Before Spartacus struck down his first opponent in the arena, there were many gladiators who passed through the gates onto the sand.'Spartacus: Gods of the Arena' tells the story of the ... See full summary »
Written by David S. Goyer, the series follows the "untold" story of Leonardo Da Vinci: the genius during his early years in Renaissance Florence. As a 25-year old artist, inventor, ... See full summary »
One day, 14-year-old Yusuke Urameshi suddenly finds himself dead, having died pushing a child out of the way of oncoming traffic. Since he has such a bad personality, even the Spirit World ... See full summary »
Before Spartacus struck down his first opponent in the arena, there were many gladiators who passed through the gates onto the sand.'Spartacus: Gods of the Arena' tells the story of the original Champion of the House of Batiatus: Gannicus in a more ruthless time before Spartacus' arrival where honor was just finding its way into the arena. Written by
The idea for the prequel, came from a conversation that creator Steven S. DeKnight had with actor John Hannah. Hannah's character had been killed off in the first season, but Hannah enjoyed working on the show so much that he told DeKnight he'd be more than willing to continue working with it somehow. As it was, production of the second season was on hold due to the declining health of star actor Andy Whitfield. So DeKnight's idea to shoot a prequel to season one was the ideal way to continue working with John Hannah and give audience members something to "feast on" until season two could go into production. See more »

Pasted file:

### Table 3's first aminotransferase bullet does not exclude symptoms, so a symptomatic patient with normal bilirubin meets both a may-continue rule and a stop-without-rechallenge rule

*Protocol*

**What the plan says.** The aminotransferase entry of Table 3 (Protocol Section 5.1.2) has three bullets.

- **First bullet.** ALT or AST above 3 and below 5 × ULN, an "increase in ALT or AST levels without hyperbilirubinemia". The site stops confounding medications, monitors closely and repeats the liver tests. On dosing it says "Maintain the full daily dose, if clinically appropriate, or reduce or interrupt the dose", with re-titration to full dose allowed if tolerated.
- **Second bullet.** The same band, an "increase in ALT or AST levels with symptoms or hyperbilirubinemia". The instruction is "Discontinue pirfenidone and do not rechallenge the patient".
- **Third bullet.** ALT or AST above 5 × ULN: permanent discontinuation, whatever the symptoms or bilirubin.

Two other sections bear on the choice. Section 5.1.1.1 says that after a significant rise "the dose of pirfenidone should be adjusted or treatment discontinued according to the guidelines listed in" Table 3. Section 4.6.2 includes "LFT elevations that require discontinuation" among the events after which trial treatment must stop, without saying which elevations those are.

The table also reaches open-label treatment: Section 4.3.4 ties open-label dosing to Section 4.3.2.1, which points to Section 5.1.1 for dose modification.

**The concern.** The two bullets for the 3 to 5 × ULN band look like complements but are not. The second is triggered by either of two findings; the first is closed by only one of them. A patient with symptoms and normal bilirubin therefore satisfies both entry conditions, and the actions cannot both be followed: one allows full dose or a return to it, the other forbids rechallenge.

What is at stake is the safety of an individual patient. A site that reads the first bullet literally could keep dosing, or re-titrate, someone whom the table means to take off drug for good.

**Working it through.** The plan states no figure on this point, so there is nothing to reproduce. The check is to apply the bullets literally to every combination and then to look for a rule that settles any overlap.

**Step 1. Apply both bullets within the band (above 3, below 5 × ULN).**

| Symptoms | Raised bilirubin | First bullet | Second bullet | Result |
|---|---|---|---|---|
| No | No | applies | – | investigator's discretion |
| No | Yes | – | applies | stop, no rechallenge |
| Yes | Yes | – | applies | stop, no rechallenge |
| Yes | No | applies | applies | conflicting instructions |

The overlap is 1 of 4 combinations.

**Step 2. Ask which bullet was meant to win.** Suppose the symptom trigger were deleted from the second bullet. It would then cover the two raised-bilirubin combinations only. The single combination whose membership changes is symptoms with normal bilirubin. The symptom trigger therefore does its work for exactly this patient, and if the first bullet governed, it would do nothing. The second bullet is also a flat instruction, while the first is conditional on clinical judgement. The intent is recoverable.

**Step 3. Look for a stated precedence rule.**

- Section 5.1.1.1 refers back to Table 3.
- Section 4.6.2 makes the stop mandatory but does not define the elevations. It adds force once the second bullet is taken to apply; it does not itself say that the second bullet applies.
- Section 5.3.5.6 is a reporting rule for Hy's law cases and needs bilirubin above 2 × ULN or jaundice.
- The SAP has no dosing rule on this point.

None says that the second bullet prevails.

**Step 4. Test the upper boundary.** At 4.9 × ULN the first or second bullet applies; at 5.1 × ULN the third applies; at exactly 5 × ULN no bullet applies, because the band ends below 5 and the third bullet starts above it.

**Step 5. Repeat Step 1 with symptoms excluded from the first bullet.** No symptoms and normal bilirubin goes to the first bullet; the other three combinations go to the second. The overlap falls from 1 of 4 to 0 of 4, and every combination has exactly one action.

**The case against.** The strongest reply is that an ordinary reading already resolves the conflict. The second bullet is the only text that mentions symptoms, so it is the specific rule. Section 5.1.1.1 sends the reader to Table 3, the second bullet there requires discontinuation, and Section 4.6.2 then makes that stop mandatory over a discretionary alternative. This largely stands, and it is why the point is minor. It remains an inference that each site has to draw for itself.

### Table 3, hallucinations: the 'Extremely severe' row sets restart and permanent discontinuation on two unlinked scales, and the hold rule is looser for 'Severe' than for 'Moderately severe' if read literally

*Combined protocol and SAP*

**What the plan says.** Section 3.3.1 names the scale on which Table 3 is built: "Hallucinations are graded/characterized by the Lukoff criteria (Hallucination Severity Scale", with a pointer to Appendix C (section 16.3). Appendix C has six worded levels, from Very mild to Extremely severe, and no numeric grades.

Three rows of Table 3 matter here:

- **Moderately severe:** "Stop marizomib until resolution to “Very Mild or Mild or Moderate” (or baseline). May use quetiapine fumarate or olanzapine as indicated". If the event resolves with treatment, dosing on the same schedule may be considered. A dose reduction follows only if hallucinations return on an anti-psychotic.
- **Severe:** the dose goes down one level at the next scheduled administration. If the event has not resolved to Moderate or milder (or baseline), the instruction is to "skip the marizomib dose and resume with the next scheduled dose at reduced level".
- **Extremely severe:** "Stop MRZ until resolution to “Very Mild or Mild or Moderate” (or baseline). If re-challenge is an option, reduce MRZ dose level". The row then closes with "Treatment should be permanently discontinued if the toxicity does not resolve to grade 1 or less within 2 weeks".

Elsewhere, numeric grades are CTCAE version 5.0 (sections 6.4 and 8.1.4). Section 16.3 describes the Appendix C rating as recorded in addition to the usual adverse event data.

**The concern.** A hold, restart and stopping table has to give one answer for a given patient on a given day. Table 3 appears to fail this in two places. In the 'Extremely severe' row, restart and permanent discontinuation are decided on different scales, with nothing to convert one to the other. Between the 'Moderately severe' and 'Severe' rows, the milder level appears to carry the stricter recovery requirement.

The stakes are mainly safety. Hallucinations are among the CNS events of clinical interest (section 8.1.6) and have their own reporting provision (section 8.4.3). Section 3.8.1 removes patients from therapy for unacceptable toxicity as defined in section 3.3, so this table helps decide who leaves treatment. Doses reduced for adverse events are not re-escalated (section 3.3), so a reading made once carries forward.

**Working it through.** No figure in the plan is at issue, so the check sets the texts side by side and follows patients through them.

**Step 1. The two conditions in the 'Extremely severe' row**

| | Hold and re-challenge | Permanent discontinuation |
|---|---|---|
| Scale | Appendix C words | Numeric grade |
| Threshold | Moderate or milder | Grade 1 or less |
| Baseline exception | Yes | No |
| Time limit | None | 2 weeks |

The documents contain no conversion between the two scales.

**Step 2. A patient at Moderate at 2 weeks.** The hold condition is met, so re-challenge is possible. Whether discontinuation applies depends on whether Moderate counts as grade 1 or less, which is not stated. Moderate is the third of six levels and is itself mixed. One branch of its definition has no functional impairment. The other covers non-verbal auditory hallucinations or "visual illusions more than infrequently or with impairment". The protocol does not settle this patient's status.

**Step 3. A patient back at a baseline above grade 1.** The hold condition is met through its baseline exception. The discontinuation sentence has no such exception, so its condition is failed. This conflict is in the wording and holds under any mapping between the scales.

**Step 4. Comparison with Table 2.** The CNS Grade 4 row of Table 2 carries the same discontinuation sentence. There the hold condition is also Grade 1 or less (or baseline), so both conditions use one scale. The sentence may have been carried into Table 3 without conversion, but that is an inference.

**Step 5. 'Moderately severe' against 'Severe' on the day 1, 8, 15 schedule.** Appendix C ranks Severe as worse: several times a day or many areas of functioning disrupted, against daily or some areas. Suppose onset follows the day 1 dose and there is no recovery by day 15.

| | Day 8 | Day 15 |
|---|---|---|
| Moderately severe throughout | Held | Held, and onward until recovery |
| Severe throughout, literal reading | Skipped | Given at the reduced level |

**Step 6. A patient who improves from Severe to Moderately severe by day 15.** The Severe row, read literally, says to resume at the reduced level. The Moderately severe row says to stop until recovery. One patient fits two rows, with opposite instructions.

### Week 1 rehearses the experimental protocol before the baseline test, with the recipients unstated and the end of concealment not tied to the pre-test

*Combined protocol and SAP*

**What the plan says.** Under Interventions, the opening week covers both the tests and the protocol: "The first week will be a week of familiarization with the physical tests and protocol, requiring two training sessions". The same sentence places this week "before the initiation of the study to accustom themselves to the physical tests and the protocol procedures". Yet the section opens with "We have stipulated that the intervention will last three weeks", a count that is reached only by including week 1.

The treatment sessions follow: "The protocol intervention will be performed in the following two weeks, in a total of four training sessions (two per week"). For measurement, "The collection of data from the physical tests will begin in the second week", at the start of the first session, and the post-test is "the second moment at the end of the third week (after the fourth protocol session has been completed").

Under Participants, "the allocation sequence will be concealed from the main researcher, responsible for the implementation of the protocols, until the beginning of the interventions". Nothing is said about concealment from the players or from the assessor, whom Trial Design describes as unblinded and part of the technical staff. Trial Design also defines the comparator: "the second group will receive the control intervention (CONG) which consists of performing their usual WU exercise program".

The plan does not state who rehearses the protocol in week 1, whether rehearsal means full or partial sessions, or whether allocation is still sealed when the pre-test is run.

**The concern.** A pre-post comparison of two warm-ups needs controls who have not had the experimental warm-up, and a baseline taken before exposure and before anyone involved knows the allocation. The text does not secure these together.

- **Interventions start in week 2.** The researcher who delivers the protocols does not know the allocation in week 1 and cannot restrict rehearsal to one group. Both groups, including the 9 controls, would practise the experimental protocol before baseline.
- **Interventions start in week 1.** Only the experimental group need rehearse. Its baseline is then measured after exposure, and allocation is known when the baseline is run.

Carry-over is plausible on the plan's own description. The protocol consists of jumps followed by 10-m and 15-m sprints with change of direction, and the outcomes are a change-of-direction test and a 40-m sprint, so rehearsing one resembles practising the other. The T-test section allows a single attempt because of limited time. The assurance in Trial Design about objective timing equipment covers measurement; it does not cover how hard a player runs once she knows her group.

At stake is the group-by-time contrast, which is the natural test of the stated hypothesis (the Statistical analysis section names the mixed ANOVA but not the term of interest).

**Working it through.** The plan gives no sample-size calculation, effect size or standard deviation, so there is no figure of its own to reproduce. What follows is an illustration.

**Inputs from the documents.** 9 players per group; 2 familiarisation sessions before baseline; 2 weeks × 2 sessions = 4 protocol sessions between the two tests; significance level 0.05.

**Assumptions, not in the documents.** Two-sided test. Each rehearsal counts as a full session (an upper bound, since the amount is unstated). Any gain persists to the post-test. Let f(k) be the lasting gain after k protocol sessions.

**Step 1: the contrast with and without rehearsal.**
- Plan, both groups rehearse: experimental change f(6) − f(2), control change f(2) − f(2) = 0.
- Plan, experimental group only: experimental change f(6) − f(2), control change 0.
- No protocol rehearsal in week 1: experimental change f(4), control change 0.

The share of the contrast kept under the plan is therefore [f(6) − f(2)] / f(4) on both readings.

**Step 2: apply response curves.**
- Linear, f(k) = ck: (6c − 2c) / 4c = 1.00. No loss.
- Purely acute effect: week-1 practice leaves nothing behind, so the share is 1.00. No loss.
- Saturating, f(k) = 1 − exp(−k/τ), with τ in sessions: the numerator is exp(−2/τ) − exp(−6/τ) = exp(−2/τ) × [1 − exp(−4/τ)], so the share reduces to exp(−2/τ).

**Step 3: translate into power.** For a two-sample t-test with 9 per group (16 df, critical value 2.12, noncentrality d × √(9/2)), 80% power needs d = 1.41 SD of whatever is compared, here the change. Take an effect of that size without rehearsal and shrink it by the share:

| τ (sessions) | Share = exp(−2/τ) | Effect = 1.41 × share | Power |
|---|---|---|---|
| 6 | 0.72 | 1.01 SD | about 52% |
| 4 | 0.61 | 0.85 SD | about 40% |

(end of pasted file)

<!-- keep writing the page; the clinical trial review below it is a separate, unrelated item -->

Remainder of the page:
I enjoyed Blood and Sand, but as a guilty pleasure. Outrageous sex and violence, some truly terrible dialogue and dodgy acting from Kiwi accented muscle men. It was fun, but not gripping nor truly addictive.
I was happy to sit back and enjoy more of the same, but Gods of the Arena is a major evolution.
There's less blood (although still more that any other show, ever) and less sex (likewise) , but far more dastardly pots and intrigue. The dialogue is more Shakespearian and the accents are reigned in. A (small) dose of Deadwood has gone a long way to making this show a cult classic. I hope they keep making these.
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